The Link Between Inflammation And Depression
Knowing the cause is often the first step to correcting any health problem.
For example treating a person with a serious headache as if they have a blocked sinus passage, when they actually are suffering from extremely high blood pressure is a real mistake.
Clearing an already clear sinus passage won’t help and leaving the high blood pressure to run rampant could endanger their health.
It’s possible that there is finally some hope of finding the cause of depression in some patients. There are more and more links between depression and inflammation. Here is a look at how inflammation may affect depression.
Is Inflammation the Central Issue?
The concept of inflammation in the last few years has been stretched to cover more and more forms of illness and dysfunction. One reason is that inflammation is actually a set of responses that occur naturally all the time, yet each of which can itself escape proper regulation. You get a sense of this from the article on inflammation available online from Wikipedia: “Inflammation is a protective response that involves immune cells, blood vessels, and molecular mediators. The purpose of inflammation is to eliminate the initial cause of cell injury, clear out necrotic cells and tissues damaged from the original insult and the inflammatory process, and to initiate tissue repair.” Inflammation thus involves both destruction and repair.
A number of researchers are looking into the issue of neuroinflammation outside of the traditional medical areas of concern, such as stroke. For instance, psychological stress has been demonstrated to increase neuroinflammation in animal models. Similarly, there is evidence to support the position that links chronic depression to chronic brain inflammation and acute depression to stress-triggered neuronal microdamage. Another line of argument is that the “metabolic syndrome and its individual components induce a proinflammatory state that damages blood vessels. This condition of chronic inflammation may damage the vasculature of the brain or be directly neurotoxic.”
Countering Depression without Drugs
Inflammation and the metabolic syndrome are closely linked in physiology and biochemistry. Therefore, it should not come as a surprise that studies on obesity, diet and exercise habits often turn up implications for preventing and treating depression. For example, a large study of 15,093 people published in 2015 indicated that depression could be linked with nutrient deficits. The best results were found with two essentially Mediterranean-style diets. These diets overlapped in terms of foods such as omega-3 fatty acids, vegetables, fruits, legumes, nuts and moderate alcohol intake. Another finding was that there apparently is a threshold effect, meaning that a certain level of protective foods needed to be in the diet, but that benefits in terms of reduced risk of depression plateaued after this threshold was passed.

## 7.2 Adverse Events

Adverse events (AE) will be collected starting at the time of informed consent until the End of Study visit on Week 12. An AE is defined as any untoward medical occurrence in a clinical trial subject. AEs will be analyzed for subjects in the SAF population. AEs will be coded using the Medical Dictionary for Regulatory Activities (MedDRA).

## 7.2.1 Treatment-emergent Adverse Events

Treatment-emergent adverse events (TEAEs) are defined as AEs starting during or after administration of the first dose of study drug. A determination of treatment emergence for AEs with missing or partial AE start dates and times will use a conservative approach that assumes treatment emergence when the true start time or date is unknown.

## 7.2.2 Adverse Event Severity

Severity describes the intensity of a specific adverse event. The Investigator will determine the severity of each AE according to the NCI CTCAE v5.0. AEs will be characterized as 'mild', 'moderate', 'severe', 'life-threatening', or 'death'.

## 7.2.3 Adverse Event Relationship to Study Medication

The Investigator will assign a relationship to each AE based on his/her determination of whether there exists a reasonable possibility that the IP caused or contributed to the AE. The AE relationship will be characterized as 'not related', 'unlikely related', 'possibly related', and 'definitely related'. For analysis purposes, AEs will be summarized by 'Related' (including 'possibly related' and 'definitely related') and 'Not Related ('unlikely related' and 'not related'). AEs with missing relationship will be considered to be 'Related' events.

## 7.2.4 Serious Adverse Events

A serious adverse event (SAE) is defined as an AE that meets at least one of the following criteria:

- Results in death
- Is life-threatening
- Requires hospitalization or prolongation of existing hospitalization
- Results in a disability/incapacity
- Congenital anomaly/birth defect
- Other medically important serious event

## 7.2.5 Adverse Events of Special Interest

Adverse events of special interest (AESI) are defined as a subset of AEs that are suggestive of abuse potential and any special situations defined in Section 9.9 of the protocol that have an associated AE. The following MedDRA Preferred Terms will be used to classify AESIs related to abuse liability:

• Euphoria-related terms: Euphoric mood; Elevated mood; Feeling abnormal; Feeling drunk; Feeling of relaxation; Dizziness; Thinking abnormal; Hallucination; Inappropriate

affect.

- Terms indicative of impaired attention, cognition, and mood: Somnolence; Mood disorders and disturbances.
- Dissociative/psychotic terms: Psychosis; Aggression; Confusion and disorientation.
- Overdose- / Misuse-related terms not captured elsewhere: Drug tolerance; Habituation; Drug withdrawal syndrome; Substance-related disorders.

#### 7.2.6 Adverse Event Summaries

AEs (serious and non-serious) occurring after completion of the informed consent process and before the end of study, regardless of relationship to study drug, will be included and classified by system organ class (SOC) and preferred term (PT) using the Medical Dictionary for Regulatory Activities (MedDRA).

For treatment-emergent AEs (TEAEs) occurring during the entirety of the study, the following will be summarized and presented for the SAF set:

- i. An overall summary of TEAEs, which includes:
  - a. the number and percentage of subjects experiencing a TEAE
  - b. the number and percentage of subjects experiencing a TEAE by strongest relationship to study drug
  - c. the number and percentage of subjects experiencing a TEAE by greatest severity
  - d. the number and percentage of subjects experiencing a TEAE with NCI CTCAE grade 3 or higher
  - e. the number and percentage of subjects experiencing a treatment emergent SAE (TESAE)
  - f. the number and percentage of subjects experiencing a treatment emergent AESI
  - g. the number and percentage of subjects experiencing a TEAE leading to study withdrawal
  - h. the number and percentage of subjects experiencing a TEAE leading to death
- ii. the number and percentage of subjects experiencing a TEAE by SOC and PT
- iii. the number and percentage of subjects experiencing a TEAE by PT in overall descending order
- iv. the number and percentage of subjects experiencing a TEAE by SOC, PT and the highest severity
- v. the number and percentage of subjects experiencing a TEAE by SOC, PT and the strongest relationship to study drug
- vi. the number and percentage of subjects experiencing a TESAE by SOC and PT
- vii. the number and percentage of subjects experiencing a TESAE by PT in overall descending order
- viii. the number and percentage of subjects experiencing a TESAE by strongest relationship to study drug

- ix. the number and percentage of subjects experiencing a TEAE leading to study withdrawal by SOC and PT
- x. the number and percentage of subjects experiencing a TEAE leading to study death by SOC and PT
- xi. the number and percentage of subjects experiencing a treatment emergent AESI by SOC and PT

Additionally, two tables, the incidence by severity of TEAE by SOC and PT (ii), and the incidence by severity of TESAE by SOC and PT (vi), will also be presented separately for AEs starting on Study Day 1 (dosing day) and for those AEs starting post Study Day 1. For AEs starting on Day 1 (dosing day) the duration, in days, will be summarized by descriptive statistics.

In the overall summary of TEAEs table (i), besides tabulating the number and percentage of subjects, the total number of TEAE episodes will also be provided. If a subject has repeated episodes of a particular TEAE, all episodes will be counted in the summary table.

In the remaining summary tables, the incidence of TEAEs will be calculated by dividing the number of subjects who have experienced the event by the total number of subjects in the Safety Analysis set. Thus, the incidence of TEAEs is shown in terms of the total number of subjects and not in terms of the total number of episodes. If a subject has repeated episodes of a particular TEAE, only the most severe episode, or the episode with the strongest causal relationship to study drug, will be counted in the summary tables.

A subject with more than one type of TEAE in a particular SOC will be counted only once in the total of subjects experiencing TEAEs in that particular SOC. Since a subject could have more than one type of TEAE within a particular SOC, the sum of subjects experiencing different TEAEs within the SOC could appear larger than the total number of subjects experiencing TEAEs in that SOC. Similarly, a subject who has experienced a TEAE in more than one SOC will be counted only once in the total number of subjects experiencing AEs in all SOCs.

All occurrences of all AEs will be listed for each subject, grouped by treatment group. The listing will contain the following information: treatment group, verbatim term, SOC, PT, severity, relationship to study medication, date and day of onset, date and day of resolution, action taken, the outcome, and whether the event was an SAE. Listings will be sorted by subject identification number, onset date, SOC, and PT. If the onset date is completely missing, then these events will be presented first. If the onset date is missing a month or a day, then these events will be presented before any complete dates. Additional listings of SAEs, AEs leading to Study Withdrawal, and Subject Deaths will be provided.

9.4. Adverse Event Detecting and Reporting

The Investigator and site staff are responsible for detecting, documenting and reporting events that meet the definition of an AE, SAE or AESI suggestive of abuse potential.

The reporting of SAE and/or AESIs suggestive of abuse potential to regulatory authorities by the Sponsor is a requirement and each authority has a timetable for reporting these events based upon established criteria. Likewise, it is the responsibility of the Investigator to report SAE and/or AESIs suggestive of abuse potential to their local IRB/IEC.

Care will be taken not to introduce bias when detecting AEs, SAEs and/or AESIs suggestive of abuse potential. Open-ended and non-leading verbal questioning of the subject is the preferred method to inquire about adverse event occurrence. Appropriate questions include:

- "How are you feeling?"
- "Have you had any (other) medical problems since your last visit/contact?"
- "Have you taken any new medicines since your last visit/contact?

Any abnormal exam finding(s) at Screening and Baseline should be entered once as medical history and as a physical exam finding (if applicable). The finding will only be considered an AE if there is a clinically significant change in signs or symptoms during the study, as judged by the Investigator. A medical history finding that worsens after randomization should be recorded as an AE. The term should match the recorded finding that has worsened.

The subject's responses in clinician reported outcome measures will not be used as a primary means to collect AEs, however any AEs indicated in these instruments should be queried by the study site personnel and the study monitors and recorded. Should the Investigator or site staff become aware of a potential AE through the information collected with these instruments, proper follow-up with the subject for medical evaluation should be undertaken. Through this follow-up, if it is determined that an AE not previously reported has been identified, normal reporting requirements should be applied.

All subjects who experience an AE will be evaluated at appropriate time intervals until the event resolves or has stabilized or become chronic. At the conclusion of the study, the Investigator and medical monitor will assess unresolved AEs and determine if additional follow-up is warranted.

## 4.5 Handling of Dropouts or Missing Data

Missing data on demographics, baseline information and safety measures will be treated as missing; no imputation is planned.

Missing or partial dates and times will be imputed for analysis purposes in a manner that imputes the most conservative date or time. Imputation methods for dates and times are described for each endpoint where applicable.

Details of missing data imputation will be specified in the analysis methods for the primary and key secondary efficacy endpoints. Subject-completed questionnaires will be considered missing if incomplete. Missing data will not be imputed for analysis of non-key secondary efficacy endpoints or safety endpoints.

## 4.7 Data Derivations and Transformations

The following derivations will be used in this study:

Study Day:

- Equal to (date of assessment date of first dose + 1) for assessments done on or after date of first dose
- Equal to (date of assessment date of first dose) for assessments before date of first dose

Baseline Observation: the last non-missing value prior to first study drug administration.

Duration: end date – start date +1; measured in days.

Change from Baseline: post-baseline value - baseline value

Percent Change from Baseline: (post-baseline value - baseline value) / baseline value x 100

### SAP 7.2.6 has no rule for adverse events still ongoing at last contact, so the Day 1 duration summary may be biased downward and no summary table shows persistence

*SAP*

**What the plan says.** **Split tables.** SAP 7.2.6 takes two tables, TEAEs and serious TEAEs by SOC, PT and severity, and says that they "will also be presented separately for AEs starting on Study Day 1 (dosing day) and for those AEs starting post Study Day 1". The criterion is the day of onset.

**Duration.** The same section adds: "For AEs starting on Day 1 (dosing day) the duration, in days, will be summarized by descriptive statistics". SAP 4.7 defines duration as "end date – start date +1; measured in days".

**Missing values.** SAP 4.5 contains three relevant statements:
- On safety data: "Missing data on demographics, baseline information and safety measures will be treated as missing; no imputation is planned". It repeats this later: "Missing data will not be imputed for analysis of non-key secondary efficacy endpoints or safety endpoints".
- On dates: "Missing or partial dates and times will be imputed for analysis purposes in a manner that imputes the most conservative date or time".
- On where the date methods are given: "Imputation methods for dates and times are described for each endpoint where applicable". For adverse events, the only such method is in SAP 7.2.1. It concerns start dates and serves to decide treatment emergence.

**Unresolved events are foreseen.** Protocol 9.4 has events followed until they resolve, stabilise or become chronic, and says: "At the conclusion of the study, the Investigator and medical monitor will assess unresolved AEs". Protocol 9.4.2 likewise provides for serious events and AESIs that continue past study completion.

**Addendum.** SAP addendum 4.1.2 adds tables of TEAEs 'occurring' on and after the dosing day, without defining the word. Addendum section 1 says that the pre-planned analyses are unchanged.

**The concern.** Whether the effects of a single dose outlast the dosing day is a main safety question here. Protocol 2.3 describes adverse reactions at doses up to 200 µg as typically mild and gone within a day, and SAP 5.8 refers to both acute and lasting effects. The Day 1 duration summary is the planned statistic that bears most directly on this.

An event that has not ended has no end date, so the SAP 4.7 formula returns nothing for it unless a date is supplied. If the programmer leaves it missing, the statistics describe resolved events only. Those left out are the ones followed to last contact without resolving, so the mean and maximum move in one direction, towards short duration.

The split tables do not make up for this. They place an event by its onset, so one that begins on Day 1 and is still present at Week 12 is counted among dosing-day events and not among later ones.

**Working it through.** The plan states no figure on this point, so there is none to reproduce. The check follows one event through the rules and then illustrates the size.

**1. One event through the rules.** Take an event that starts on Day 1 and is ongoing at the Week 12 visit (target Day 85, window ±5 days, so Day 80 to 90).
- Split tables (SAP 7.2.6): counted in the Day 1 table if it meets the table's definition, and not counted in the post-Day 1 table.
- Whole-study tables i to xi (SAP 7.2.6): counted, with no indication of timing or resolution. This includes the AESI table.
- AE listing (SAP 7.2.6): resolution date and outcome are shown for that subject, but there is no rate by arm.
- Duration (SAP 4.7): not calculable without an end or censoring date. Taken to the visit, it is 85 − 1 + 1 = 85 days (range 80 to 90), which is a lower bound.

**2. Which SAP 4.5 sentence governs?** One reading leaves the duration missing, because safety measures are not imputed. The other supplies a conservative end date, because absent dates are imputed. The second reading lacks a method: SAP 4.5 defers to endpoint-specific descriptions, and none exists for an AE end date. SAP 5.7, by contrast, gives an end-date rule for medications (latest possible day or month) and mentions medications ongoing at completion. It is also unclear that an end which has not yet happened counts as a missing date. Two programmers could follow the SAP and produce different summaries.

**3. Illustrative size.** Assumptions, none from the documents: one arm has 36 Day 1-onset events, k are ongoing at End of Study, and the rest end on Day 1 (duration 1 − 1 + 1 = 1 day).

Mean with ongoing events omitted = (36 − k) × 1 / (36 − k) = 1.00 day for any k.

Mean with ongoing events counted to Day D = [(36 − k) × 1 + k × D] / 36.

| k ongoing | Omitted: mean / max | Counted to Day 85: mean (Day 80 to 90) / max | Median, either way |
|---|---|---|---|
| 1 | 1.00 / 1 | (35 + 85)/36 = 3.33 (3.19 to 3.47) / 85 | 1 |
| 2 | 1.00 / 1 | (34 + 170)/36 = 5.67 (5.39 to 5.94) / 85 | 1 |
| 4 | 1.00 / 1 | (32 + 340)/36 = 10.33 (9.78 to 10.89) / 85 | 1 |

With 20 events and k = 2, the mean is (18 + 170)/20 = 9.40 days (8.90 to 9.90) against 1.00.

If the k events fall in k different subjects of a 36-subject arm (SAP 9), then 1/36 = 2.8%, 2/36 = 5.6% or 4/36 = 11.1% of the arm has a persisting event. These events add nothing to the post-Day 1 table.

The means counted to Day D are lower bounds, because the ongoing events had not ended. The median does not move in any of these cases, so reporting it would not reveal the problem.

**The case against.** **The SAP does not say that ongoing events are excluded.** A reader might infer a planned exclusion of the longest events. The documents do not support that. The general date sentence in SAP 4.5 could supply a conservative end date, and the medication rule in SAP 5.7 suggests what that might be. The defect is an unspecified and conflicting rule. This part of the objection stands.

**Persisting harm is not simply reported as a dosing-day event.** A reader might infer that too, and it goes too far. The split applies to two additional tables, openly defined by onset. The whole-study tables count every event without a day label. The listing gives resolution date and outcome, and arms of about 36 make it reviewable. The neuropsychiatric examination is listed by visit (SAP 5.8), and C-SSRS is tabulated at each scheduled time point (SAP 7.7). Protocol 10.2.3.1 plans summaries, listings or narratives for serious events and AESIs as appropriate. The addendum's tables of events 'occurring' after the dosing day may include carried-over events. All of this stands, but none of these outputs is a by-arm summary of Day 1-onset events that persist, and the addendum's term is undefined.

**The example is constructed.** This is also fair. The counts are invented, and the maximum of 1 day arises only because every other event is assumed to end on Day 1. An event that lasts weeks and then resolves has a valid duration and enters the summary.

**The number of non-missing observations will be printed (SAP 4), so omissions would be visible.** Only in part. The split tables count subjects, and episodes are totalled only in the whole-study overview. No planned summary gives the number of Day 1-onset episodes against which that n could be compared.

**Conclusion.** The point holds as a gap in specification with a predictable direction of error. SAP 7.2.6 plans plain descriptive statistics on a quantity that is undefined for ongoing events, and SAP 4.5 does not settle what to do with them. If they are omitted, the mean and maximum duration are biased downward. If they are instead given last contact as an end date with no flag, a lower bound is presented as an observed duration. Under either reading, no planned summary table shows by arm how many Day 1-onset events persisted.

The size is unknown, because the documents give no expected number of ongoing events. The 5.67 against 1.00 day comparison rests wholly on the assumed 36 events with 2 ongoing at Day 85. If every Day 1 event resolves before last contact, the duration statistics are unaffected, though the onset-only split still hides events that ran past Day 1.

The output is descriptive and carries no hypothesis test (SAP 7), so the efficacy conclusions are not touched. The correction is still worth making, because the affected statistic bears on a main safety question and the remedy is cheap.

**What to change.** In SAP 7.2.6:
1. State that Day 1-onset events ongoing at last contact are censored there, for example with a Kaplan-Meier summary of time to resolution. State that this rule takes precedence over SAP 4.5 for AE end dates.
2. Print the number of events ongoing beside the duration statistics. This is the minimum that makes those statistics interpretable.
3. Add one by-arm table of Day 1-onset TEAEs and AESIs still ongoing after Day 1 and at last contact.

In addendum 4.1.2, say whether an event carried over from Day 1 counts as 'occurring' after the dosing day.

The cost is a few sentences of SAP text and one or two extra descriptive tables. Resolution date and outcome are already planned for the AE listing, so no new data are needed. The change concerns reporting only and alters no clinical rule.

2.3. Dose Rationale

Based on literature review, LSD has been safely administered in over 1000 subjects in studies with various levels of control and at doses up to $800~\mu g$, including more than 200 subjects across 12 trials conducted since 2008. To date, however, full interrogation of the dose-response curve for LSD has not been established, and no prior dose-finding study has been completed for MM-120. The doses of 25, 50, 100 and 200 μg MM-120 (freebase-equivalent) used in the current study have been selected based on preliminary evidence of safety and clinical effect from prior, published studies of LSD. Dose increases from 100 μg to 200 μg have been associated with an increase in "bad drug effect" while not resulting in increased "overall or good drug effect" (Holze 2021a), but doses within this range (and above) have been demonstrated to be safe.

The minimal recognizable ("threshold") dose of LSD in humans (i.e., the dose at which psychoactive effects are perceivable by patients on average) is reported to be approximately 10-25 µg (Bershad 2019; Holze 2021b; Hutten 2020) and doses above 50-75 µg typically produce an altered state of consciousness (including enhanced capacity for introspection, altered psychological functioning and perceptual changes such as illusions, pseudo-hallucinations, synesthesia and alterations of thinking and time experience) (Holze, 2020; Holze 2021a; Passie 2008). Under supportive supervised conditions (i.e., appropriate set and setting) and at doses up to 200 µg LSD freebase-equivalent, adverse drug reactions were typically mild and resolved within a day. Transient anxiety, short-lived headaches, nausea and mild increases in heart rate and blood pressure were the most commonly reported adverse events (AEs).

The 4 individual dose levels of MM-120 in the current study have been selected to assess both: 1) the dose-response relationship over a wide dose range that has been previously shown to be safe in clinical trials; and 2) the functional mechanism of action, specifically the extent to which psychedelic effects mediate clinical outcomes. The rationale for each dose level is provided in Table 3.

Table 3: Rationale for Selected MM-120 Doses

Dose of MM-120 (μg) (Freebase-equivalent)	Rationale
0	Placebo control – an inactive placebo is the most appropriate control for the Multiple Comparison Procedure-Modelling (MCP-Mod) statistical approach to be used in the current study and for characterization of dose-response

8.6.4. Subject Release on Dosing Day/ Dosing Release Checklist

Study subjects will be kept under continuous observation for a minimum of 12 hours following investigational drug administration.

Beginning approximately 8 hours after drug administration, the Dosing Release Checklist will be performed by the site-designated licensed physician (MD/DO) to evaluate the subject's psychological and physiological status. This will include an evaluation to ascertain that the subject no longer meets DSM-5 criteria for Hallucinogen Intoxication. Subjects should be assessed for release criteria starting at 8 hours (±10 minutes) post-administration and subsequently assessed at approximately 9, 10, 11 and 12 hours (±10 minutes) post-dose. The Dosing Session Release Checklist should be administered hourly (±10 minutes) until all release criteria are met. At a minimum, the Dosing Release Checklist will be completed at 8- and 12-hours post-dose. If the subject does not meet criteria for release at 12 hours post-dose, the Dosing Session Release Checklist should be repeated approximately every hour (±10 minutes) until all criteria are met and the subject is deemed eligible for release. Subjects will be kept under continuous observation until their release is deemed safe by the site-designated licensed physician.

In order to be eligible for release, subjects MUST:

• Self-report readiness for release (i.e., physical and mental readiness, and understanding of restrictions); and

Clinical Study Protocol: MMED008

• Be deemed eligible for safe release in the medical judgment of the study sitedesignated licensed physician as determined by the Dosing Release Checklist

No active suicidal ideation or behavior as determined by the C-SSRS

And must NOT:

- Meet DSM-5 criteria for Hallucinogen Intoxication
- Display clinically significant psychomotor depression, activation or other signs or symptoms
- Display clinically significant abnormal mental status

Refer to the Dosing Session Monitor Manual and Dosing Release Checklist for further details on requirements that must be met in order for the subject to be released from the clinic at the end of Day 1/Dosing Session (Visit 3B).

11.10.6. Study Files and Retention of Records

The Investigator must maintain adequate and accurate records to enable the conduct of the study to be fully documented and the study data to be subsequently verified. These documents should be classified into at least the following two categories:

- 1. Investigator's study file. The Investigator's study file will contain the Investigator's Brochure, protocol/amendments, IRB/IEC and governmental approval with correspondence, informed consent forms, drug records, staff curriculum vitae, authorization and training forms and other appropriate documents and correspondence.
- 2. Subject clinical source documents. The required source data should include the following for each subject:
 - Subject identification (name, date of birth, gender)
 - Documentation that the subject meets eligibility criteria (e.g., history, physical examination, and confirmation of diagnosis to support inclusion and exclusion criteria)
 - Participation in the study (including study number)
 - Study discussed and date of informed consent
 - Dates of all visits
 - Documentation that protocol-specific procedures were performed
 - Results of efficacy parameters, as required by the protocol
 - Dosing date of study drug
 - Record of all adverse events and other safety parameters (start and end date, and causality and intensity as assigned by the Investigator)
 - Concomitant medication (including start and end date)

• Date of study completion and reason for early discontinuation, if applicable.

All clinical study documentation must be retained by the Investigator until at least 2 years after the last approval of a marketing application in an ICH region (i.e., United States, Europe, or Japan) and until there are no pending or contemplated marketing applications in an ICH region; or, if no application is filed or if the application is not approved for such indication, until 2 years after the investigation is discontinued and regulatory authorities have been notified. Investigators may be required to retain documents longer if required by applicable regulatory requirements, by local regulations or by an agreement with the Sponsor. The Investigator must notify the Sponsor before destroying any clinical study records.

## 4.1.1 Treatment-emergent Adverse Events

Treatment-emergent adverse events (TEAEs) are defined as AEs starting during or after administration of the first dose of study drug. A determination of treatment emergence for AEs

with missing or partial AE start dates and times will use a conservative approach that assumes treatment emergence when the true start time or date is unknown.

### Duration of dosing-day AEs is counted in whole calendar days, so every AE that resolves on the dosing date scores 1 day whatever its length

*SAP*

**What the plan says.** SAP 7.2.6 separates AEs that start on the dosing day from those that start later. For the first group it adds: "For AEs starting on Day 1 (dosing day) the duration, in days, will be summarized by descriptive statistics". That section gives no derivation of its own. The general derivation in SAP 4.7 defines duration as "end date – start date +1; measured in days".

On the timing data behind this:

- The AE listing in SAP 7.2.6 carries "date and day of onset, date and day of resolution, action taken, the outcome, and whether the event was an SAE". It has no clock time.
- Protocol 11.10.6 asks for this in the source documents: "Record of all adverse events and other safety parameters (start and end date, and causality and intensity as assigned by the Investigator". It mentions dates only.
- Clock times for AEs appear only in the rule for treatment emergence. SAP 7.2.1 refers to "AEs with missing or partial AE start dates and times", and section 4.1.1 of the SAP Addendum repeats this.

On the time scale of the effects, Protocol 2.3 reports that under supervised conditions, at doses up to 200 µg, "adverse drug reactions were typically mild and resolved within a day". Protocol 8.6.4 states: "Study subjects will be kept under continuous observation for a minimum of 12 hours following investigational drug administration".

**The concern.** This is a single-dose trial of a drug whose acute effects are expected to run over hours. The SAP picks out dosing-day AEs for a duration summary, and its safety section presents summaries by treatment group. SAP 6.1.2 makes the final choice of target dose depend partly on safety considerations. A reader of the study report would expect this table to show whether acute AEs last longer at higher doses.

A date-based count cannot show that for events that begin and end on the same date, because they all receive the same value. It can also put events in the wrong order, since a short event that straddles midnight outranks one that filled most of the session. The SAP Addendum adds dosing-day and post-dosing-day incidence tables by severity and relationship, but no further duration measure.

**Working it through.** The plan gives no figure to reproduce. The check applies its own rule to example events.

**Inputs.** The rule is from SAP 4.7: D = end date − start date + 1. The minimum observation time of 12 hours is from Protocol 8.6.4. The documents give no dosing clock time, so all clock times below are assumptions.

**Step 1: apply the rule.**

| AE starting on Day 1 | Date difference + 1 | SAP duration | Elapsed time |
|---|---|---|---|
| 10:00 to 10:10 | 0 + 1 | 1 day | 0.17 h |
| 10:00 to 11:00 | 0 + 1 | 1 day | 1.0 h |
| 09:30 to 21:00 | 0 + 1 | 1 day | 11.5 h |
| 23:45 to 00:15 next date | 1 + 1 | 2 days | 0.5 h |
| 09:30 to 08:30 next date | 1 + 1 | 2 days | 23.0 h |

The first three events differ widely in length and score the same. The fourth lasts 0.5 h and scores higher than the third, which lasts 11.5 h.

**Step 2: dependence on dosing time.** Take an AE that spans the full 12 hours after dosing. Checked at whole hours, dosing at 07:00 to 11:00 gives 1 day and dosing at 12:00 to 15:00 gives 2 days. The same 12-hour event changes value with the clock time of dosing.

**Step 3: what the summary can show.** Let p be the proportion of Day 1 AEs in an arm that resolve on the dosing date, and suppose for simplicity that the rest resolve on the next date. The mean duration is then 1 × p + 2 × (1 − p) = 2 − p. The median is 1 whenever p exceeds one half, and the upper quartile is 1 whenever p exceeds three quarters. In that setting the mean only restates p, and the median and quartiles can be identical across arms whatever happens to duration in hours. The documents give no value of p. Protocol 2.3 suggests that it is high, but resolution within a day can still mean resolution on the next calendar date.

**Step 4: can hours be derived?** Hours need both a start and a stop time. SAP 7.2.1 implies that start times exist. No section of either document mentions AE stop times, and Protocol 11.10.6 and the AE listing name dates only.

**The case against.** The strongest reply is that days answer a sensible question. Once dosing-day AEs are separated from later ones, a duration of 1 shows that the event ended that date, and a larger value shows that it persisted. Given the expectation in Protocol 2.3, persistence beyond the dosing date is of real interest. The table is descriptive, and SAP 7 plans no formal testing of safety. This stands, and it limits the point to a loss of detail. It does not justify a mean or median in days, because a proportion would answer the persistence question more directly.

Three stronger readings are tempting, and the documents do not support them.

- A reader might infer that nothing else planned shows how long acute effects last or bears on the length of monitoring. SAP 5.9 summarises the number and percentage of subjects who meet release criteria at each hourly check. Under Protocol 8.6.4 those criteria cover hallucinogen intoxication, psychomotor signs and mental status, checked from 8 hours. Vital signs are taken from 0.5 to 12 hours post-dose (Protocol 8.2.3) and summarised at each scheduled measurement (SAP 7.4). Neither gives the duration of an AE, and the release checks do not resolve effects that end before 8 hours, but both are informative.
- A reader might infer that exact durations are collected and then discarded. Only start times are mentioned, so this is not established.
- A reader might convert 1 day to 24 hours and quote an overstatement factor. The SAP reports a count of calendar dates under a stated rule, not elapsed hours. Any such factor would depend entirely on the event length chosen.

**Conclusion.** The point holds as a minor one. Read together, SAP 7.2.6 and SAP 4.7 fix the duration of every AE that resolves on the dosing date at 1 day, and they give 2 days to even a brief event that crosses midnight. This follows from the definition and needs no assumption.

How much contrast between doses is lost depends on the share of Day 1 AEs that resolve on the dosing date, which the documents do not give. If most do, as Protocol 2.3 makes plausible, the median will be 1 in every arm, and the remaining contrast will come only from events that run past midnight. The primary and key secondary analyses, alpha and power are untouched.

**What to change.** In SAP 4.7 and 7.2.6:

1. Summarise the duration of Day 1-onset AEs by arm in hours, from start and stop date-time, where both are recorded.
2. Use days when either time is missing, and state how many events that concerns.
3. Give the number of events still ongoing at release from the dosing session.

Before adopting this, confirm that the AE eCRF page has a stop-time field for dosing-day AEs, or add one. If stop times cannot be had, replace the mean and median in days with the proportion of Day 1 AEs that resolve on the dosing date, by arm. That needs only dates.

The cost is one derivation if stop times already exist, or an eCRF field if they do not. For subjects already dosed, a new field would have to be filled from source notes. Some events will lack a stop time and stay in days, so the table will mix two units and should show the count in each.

– via Total Health Magazine
Steps to Reversing Inflammation and Depression
If the root cause of depression can be traced to inflammation then there are things we can do to reverse it.
Inflammation is not as easy to reverse as just taking a pill, but there are things we can do in our diet and lifestyle that will have a real positive impact over time. And it isn’t always a long time.
The key is learning what steps to take. Making a plan. Getting started and sticking with it. Expect improvement in small steps and little by little you may find you feel better and then much better!
Take a look at these steps to improve inflammation and depression over time.
Where Do We Begin to Heal?
How is any of this good news? This approach to chronic illnesses like depression views it as a complex, non-specific symptom reflecting a state of bodily disharmony. It isn’t that you were born with bad genes or low serotonin. It is far more likely that you are experiencing an unhealthy inflammatory balance, driven by cortisol dysfunction, and stemming from a sick gut. We can come at modifying your system from many angles, but here is a basic starter kit:
- Exercise – Burst exercise is my primary recommendation. It is the most bang for your buck in terms of cardiovascular benefit and specifically enhancing mitochondrial health because it puts a special kind of stress on the body when you move to your max for 30 seconds that then recover for 90. I recommend 8 intervals 1-3x/week.
- Meditation – The effects of stimulating the relaxation nervous system, even through listening to a 20 minute guided meditation, can be far-reaching. Enhanced genomic expression of anti-inflammatory genes and suppression of inflammatory ones was demonstrated in this study.
- Diet – I recommend a diet that controls for glycemic fluctuations through elimination of refined carbs and grains, and through high levels of natural fats to push the body to relearn how to use fats for fuel. This is the brain’s preferred source. I discuss some therapeutic foods here.
- Strategic supplementation – Natural anti-inflammatories like polyunsaturated fats (evening primrose oil and fish oil), curcumin (the active component of turmeric), and probiotics to name a few, can help promote a synergy of beneficial effects from the above interventions.
– via Kelly Brogan MD
Do you ever struggle with depression? Do you think inflammation could be involved?